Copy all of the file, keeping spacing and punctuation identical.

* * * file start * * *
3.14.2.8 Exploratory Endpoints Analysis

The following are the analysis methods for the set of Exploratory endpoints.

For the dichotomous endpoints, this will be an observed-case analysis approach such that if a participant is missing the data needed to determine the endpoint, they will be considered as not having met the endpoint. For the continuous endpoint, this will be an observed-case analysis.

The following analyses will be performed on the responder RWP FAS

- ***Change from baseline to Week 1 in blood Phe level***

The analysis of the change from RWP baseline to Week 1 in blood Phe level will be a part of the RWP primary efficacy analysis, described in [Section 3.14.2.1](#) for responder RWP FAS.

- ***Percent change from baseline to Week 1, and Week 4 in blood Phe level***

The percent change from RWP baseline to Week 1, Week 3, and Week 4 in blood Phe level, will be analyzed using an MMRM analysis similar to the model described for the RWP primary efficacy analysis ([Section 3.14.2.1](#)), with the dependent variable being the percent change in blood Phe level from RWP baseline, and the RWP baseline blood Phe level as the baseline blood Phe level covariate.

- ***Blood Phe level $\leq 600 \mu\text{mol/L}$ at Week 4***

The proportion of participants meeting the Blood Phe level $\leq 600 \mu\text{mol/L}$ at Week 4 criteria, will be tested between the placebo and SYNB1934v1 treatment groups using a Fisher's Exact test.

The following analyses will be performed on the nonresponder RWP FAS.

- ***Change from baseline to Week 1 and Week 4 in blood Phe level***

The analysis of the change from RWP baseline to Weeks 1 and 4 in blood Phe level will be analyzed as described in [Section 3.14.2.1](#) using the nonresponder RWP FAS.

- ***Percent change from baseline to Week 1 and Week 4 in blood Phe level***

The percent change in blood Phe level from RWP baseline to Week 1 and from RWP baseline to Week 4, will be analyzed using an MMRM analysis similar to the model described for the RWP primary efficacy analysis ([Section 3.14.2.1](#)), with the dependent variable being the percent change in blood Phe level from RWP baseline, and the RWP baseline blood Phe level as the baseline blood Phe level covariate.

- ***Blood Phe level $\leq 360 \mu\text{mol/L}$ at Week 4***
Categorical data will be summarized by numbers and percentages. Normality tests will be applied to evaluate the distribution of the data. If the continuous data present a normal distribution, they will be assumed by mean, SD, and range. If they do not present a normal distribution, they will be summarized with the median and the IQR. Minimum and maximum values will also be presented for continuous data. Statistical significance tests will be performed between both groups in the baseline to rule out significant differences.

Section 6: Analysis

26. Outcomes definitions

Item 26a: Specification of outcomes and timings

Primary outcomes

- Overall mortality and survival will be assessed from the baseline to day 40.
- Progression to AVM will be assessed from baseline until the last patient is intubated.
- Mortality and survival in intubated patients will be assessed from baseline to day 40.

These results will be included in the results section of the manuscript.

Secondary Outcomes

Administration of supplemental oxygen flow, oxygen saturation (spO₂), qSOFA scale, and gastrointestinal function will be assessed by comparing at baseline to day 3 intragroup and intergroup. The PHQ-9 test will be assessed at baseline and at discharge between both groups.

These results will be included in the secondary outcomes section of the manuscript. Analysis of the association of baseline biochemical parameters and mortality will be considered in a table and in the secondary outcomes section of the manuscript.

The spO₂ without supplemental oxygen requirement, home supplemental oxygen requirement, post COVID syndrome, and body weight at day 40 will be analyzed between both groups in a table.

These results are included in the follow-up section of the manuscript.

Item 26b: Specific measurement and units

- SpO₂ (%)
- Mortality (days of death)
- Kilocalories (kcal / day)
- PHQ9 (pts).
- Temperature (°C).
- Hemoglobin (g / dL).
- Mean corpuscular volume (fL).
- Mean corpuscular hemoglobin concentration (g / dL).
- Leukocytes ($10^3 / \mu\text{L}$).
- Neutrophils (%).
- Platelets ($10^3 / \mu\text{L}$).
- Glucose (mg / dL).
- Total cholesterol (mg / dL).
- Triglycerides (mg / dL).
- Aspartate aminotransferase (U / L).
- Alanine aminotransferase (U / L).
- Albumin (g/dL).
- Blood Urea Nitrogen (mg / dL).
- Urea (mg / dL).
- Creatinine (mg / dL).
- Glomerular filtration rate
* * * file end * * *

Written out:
3.14.2.8 Exploratory Endpoints Analysis

The following are the analysis methods for the set of Exploratory endpoints.

For the dichotomous endpoints, this will be an observed-case analysis approach such that if a participant is missing the data needed to determine the endpoint, they will be considered as not having met the endpoint. For the continuous endpoint, this will be an observed-case analysis.

The following analyses will be performed on the responder RWP FAS

- ***Change from baseline to Week 1 in blood Phe level***

The analysis of the change from RWP baseline to Week 1 in blood Phe level will be a part of the RWP primary efficacy analysis, described in [Section 3.14.2.1](#) for responder RWP FAS.

- ***Percent change from baseline to Week 1, and Week 4 in blood Phe level***

The percent change from RWP baseline to Week 1, Week 3, and Week 4 in blood Phe level, will be analyzed using an MMRM analysis similar to the model described for the RWP primary efficacy analysis ([Section 3.14.2.1](#)), with the dependent variable being the percent change in blood Phe level from RWP baseline, and the RWP baseline blood Phe level as the baseline blood Phe level covariate.

- ***Blood Phe level $\leq 600 \mu\text{mol/L}$ at Week 4***

The proportion of participants meeting the Blood Phe level $\leq 600 \mu\text{mol/L}$ at Week 4 criteria, will be tested between the placebo and SYNB1934v1 treatment groups using a Fisher's Exact test.

The following analyses will be performed on the nonresponder RWP FAS.

- ***Change from baseline to Week 1 and Week 4 in blood Phe level***

The analysis of the change from RWP baseline to Weeks 1 and 4 in blood Phe level will be analyzed as described in [Section 3.14.2.1](#) using the nonresponder RWP FAS.

- ***Percent change from baseline to Week 1 and Week 4 in blood Phe level***

The percent change in blood Phe level from RWP baseline to Week 1 and from RWP baseline to Week 4, will be analyzed using an MMRM analysis similar to the model described for the RWP primary efficacy analysis ([Section 3.14.2.1](#)), with the dependent variable being the percent change in blood Phe level from RWP baseline, and the RWP baseline blood Phe level as the baseline blood Phe level covariate.

- ***Blood Phe level $\leq 360 \mu\text{mol/L}$ at Week 4***
Categorical data will be summarized by numbers and percentages. Normality tests will be applied to evaluate the distribution of the data. If the continuous data present a normal distribution, they will be assumed by mean, SD, and range. If they do not present a normal distribution, they will be summarized with the median and the IQR. Minimum and maximum values will also be presented for continuous data. Statistical significance tests will be performed between both groups in the baseline to rule out significant differences.

Section 6: Analysis

26. Outcomes definitions

Item 26a: Specification of outcomes and timings

Primary outcomes

- Overall mortality and survival will be assessed from the baseline to day 40.
- Progression to AVM will be assessed from baseline until the last patient is intubated.
- Mortality and survival in intubated patients will be assessed from baseline to day 40.

These results will be included in the results section of the manuscript.

Secondary Outcomes

Administration of supplemental oxygen flow, oxygen saturation (spO₂), qSOFA scale, and gastrointestinal function will be assessed by comparing at baseline to day 3 intragroup and intergroup. The PHQ-9 test will be assessed at baseline and at discharge between both groups.

These results will be included in the secondary outcomes section of the manuscript. Analysis of the association of baseline biochemical parameters and mortality will be considered in a table and in the secondary outcomes section of the manuscript.

The spO₂ without supplemental oxygen requirement, home supplemental oxygen requirement, post COVID syndrome, and body weight at day 40 will be analyzed between both groups in a table.

These results are included in the follow-up section of the manuscript.

Item 26b: Specific measurement and units

- SpO₂ (%)
- Mortality (days of death)
- Kilocalories (kcal / day)
- PHQ9 (pts).
- Temperature (°C).
- Hemoglobin (g / dL).
- Mean corpuscular volume (fL).
- Mean corpuscular hemoglobin concentration (g / dL).
- Leukocytes ($10^3 / \mu\text{L}$).
- Neutrophils (%).
- Platelets ($10^3 / \mu\text{L}$).
- Glucose (mg / dL).
- Total cholesterol (mg / dL).
- Triglycerides (mg / dL).
- Aspartate aminotransferase (U / L).
- Alanine aminotransferase (U / L).
- Albumin (g/dL).
- Blood Urea Nitrogen (mg / dL).
- Urea (mg / dL).
- Creatinine (mg / dL).
- Glomerular filtration rate